Historisk Tidsskrift
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Kurt Pedersen & Peter Sørensen

The Failed Slaughterhouse Merger in Denmark 1891: A Cartel Theory Case Study

(109:1, 123)

In 1890-91 there was a concerted effort in Denmark to implement a grand merger of all the country’s pig slaughterhouses, whether co-ops or privately owned. The attempt, as is well known from the literature, was unsuccessful. The creation of a consolidated Danish meatpacker organization had to wait a good hundred years, and by then it was but the crowning achievement of an already victorious co-op movement that had carried through a long series of branch mergers. At the basis of the early attempt were a number of quite convincing arguments on the advantages of cooperation: gains to be made by internal rationalization and cost cuts; the benefits of a united front vis-à-vis the promising British market.

In order to analyse these late nineteenth century events and identify the causes of the negotiations’ breakdown, the present article utilizes cartel theory evolved within the academic field of industrial economics. From the literature on the subject the study draws on sixteen determinants which have been proposed to explain the success or failure of mergers. In the context of the Danish case these determinants are assessed one after the other, and on the basis of the historical sources the study suggests a causal explanation of the breakdown. Among the important analytical themes the following may be emphasized as particularly noteworthy: firstly, the circumstance that there were two main groups involved (co-ops and private firms), both of which were notably heterogeneous; furthermore, the type of considerations taken into account by the leading negotiators; and finally, the planning and course of the negotiations.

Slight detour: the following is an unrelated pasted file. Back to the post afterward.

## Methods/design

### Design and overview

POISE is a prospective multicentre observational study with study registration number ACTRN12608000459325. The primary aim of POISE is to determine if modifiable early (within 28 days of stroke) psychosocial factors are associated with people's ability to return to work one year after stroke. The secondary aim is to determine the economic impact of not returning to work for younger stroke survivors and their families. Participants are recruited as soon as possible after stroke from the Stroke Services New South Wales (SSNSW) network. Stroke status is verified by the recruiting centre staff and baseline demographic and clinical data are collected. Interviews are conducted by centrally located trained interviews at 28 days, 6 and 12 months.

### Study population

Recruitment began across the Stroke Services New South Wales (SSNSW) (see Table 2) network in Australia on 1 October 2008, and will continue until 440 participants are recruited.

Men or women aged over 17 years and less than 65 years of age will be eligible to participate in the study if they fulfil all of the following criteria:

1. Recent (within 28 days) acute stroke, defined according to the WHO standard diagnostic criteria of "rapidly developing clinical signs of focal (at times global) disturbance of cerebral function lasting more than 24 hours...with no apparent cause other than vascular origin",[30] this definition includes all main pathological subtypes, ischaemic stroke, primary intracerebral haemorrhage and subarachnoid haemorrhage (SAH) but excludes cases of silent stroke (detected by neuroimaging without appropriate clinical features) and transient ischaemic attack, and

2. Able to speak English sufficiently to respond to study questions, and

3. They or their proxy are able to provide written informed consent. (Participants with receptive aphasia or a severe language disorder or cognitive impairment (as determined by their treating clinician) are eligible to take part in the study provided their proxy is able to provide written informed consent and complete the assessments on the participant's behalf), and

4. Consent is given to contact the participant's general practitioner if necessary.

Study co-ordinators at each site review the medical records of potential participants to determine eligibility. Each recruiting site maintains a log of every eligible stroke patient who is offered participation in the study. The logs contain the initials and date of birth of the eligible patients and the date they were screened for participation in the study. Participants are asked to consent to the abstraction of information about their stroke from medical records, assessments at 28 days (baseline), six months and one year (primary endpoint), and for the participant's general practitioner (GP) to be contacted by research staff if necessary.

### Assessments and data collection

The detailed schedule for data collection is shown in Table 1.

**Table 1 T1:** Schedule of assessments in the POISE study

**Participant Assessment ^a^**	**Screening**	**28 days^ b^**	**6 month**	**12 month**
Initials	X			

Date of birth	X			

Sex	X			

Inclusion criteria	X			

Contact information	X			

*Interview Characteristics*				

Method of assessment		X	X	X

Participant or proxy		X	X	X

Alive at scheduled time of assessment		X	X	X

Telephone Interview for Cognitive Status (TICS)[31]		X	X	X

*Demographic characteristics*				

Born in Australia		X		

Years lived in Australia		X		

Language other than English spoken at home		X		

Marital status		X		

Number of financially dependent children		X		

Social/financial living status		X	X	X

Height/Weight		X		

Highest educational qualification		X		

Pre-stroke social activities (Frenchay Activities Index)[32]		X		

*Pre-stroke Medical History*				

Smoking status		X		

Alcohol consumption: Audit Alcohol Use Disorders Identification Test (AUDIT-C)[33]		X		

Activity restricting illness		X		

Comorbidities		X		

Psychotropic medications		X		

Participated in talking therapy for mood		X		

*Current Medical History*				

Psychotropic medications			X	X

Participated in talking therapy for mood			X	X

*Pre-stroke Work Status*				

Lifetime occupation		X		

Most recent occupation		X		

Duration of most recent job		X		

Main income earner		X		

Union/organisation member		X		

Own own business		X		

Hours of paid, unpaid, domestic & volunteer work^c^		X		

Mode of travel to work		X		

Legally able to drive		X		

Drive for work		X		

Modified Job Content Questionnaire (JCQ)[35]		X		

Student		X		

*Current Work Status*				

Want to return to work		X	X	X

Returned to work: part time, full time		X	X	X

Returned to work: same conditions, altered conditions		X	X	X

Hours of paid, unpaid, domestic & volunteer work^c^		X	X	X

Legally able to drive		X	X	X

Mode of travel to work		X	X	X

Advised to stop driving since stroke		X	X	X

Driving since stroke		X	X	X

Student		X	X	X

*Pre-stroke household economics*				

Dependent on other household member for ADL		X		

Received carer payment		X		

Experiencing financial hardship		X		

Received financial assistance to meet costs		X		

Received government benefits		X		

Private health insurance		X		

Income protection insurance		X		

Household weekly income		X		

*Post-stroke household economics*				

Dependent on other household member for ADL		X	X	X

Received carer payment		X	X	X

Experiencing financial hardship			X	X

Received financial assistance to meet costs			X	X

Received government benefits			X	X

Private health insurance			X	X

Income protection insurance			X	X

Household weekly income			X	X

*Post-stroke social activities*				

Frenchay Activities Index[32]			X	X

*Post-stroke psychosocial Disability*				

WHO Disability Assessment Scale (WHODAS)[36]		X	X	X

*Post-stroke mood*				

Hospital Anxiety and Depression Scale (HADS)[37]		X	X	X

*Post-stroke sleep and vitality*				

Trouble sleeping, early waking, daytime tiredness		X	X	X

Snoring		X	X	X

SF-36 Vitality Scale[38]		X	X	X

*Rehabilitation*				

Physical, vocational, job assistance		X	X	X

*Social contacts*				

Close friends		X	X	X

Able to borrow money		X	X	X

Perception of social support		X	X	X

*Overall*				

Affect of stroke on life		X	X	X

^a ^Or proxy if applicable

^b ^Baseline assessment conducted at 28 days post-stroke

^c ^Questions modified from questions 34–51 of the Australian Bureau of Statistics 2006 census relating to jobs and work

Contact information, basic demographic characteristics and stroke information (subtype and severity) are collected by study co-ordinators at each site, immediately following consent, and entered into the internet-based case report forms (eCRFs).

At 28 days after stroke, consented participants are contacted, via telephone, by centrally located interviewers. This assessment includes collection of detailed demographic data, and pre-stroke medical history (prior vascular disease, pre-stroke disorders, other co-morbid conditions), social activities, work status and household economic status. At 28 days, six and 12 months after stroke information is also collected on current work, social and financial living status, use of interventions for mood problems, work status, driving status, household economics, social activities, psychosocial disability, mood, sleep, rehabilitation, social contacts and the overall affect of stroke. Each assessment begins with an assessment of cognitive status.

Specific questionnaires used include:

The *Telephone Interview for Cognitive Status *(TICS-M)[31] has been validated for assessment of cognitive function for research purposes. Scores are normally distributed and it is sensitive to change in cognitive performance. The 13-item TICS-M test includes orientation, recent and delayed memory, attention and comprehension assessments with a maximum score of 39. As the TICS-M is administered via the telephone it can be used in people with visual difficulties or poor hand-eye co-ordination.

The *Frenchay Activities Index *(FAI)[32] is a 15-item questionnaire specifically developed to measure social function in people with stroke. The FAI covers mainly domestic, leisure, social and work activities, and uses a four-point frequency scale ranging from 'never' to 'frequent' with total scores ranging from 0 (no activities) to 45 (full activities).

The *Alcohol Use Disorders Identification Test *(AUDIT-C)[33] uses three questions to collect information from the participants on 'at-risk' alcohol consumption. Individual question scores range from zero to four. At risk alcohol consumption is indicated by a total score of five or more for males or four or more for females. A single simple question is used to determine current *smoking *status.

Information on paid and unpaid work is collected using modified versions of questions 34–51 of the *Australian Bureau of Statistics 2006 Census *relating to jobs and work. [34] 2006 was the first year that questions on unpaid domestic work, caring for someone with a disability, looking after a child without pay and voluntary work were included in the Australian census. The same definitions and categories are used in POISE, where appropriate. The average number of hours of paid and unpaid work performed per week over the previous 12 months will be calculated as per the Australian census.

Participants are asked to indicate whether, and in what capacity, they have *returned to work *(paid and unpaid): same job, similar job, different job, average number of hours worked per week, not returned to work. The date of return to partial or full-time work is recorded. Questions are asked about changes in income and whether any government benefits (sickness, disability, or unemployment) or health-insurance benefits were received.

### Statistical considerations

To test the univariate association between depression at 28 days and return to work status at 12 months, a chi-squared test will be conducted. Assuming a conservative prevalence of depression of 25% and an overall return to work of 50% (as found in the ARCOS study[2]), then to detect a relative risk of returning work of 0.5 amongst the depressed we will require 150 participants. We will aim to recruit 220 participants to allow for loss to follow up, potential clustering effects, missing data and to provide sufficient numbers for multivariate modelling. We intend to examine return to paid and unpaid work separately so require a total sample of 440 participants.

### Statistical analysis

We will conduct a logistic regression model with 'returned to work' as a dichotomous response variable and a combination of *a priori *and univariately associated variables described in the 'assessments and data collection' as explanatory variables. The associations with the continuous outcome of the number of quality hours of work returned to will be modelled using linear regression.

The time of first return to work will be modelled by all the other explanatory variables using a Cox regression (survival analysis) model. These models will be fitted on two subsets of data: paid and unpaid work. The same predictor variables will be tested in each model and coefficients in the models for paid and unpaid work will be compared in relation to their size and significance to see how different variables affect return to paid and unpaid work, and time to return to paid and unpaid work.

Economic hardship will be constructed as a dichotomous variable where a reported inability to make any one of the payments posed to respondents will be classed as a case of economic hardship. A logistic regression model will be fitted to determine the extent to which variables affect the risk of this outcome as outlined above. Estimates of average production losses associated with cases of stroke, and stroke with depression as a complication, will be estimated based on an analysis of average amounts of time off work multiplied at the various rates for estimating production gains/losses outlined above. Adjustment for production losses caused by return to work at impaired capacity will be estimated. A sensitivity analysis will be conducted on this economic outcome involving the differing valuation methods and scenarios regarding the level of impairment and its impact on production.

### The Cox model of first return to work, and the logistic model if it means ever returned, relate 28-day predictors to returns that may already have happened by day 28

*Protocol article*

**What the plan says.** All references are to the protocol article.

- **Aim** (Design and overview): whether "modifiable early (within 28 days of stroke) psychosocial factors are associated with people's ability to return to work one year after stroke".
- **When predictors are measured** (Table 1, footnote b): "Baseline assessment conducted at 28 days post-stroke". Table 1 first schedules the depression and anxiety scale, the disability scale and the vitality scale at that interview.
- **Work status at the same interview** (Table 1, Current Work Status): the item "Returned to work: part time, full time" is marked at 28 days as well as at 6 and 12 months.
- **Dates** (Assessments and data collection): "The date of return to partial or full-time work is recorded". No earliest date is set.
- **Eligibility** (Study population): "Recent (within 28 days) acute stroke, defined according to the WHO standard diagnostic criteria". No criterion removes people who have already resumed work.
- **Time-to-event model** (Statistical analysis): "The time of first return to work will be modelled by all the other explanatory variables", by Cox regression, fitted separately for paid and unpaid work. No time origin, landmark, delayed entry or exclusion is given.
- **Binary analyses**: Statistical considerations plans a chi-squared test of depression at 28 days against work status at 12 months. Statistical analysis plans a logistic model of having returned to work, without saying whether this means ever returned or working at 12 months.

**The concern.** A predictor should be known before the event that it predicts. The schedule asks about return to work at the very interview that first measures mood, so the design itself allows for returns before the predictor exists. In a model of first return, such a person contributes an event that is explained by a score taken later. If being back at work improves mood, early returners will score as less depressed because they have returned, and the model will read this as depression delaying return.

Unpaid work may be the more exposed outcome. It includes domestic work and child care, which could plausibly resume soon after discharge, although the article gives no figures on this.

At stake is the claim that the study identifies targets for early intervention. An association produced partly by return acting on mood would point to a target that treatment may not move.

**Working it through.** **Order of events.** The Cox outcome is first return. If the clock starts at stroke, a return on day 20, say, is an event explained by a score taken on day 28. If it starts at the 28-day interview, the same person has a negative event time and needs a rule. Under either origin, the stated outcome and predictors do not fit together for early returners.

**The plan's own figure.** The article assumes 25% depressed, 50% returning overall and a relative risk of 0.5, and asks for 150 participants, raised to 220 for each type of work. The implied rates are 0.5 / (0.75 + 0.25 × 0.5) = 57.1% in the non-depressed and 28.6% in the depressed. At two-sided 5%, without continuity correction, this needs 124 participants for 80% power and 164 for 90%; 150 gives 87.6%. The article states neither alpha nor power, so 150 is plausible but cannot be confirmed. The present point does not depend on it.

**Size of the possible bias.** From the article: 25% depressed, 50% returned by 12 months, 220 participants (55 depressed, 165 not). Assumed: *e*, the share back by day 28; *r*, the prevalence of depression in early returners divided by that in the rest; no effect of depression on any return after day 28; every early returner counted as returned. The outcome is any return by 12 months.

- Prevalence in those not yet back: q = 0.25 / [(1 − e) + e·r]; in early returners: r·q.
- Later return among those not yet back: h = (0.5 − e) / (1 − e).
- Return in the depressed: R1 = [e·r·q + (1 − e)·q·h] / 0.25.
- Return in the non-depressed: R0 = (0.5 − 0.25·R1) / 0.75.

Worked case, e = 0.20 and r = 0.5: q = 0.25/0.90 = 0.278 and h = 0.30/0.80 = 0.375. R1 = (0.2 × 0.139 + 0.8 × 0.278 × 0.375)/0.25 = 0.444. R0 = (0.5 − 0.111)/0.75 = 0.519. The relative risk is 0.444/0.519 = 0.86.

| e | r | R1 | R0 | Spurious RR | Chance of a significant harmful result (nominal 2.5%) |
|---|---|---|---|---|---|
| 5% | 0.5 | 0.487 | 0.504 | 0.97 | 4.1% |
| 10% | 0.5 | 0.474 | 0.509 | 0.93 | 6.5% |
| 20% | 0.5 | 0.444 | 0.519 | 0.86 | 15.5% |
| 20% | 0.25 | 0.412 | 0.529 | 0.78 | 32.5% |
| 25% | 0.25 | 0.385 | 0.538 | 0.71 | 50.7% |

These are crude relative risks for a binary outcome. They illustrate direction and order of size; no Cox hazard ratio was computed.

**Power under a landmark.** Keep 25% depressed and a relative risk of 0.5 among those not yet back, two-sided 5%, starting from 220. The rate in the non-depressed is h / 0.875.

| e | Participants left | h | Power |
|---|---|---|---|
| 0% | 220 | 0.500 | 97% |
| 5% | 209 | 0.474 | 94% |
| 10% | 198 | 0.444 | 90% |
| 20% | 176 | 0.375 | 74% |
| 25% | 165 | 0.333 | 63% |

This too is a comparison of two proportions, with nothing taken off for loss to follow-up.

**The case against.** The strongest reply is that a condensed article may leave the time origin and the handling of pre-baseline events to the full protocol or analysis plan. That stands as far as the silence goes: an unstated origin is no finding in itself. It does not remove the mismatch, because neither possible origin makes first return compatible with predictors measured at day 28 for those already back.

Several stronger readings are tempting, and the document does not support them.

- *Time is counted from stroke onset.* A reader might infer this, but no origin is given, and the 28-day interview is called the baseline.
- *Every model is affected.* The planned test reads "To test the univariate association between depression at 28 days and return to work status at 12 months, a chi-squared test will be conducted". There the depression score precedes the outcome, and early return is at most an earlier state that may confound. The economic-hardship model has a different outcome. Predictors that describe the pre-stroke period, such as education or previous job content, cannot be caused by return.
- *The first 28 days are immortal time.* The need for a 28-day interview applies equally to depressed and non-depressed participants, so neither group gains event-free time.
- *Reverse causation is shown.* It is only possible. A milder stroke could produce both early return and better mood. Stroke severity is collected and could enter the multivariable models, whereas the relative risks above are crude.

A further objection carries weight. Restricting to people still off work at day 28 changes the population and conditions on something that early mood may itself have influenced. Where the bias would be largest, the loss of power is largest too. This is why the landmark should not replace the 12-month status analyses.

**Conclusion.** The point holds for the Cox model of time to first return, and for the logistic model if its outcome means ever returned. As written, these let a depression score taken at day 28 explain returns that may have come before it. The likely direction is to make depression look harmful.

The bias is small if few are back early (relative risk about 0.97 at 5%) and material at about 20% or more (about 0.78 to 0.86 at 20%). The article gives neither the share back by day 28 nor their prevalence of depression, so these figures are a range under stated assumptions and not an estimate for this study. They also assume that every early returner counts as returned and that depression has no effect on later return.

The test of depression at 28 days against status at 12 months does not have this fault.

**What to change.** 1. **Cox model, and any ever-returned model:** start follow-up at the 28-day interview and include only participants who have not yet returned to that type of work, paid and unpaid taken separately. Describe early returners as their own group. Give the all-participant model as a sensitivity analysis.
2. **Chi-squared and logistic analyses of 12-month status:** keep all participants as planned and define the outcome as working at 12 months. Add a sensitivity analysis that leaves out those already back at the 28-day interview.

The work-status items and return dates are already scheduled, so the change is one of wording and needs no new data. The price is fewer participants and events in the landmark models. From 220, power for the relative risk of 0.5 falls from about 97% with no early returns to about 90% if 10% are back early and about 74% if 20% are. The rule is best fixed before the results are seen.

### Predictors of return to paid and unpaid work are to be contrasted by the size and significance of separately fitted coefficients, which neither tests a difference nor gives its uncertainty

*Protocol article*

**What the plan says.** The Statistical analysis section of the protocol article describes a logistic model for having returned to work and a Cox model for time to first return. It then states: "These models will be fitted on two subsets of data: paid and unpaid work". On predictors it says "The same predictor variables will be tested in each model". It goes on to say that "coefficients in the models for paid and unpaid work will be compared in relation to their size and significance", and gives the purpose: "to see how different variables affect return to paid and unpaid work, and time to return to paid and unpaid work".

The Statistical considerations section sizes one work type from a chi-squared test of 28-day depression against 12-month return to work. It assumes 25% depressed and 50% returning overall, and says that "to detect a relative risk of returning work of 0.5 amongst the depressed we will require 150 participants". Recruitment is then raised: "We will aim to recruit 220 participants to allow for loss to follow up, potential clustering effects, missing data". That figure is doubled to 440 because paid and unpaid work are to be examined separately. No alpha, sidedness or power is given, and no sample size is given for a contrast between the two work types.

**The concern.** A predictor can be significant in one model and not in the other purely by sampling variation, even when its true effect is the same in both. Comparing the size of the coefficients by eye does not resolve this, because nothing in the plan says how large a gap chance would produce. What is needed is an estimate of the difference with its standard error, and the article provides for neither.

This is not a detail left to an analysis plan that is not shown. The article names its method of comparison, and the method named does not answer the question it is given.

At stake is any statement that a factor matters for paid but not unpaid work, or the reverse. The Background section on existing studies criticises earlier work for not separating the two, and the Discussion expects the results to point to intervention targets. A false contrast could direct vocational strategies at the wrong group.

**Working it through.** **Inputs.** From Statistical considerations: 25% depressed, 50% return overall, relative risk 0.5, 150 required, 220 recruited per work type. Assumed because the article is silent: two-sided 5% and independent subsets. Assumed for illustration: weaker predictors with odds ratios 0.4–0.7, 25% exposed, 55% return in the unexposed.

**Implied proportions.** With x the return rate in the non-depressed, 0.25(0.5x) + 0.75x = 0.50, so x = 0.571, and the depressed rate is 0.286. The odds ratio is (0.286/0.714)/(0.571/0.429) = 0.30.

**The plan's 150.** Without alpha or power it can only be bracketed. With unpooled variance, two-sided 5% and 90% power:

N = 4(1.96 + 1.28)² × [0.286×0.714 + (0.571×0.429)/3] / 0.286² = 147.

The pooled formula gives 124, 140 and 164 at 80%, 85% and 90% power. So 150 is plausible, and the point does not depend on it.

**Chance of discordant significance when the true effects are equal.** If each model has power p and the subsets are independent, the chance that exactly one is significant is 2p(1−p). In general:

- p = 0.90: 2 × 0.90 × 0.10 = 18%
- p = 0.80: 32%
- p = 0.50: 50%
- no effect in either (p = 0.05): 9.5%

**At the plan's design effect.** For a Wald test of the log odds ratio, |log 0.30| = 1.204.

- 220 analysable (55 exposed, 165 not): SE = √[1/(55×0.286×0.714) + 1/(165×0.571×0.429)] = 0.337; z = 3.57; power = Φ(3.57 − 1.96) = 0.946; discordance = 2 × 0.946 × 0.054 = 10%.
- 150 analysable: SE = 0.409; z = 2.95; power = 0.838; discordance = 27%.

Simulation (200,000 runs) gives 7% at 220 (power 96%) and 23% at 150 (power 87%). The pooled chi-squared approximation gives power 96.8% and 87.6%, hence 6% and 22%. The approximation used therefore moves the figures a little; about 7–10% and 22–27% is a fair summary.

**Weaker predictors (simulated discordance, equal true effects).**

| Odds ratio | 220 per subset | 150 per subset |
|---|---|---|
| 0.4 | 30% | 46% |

With regard to current theory it is especially interesting that the source material provides the basis for a thorough analysis of a failure. As a rule there has been much greater openness in the case of successful mergers and cartels. In the view of the present authors, here is a case where personal and ideological factors took precedence over economically rational considerations – a conclusion that would seem to be of some interest, not the least for current economic theorizing: rationality has its limits.

Translated by Michael Wolfe